Analysis of the “Dutch Disease” effect: The case of resource-rich ASEAN economies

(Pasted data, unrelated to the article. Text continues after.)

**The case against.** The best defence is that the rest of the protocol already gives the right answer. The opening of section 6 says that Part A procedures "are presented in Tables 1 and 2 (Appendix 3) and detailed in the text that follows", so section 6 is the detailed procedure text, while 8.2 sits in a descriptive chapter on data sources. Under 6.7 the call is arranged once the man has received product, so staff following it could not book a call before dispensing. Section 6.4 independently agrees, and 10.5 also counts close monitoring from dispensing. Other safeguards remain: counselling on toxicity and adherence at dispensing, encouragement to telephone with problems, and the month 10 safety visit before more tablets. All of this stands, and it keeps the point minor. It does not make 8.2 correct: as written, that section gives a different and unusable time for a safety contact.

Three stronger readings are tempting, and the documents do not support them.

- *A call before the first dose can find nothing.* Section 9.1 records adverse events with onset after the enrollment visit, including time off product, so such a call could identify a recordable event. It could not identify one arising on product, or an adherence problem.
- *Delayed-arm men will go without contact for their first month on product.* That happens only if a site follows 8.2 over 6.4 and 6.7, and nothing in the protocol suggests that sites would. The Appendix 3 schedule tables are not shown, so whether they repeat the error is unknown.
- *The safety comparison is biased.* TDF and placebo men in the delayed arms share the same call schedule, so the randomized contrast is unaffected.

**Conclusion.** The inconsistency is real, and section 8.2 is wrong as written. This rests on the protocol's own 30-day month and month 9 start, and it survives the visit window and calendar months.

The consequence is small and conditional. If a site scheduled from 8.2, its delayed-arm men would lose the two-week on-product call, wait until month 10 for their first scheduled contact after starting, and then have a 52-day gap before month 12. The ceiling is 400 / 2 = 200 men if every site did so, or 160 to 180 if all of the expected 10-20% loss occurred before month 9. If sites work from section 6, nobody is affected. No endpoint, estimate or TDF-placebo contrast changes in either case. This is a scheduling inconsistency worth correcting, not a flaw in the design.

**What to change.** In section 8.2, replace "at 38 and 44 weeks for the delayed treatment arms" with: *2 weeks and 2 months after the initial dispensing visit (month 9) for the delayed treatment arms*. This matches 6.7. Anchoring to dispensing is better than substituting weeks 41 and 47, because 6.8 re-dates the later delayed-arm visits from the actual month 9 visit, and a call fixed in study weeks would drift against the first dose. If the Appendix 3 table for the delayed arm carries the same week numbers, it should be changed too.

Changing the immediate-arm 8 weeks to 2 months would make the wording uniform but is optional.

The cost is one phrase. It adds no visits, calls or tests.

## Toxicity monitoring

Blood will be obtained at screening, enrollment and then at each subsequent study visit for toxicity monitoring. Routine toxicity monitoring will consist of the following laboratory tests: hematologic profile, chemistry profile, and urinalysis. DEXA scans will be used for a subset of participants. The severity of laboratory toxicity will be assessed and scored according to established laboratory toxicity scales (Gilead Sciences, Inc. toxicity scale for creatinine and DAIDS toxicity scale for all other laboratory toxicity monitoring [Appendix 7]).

This paper examines the applicability of the Dutch Disease hypothesis by using a vector auto-regression model, focusing on the five resource-rich and middle-income economies in the Association of Southeast Asian Nations (ASEAN): Malaysia and Indonesia as the forerunners, and Lao PDR, Myanmar and Vietnam as the latecomers at their development processes. The empirical study found that the latecomers of Lao PDR and Myanmar seemed to suffer from the Dutch Disease over the sample period; and the forerunners of Indonesia and Malaysia, on the other hand, appeared to have no Dutch Disease effect at least in the current period of 1995-2015, although Indonesia had experienced the Dutch Disease in the previous period of 1970-1995. The lessons from the forerunners’ experiences in order for the latecomers to escape from the Ditch Disease are to establish some funding system of allocating resource revenues for investment projects; to diversify domestic industries through improving business environments; and to improve institutional quality to reinforce resource governance.
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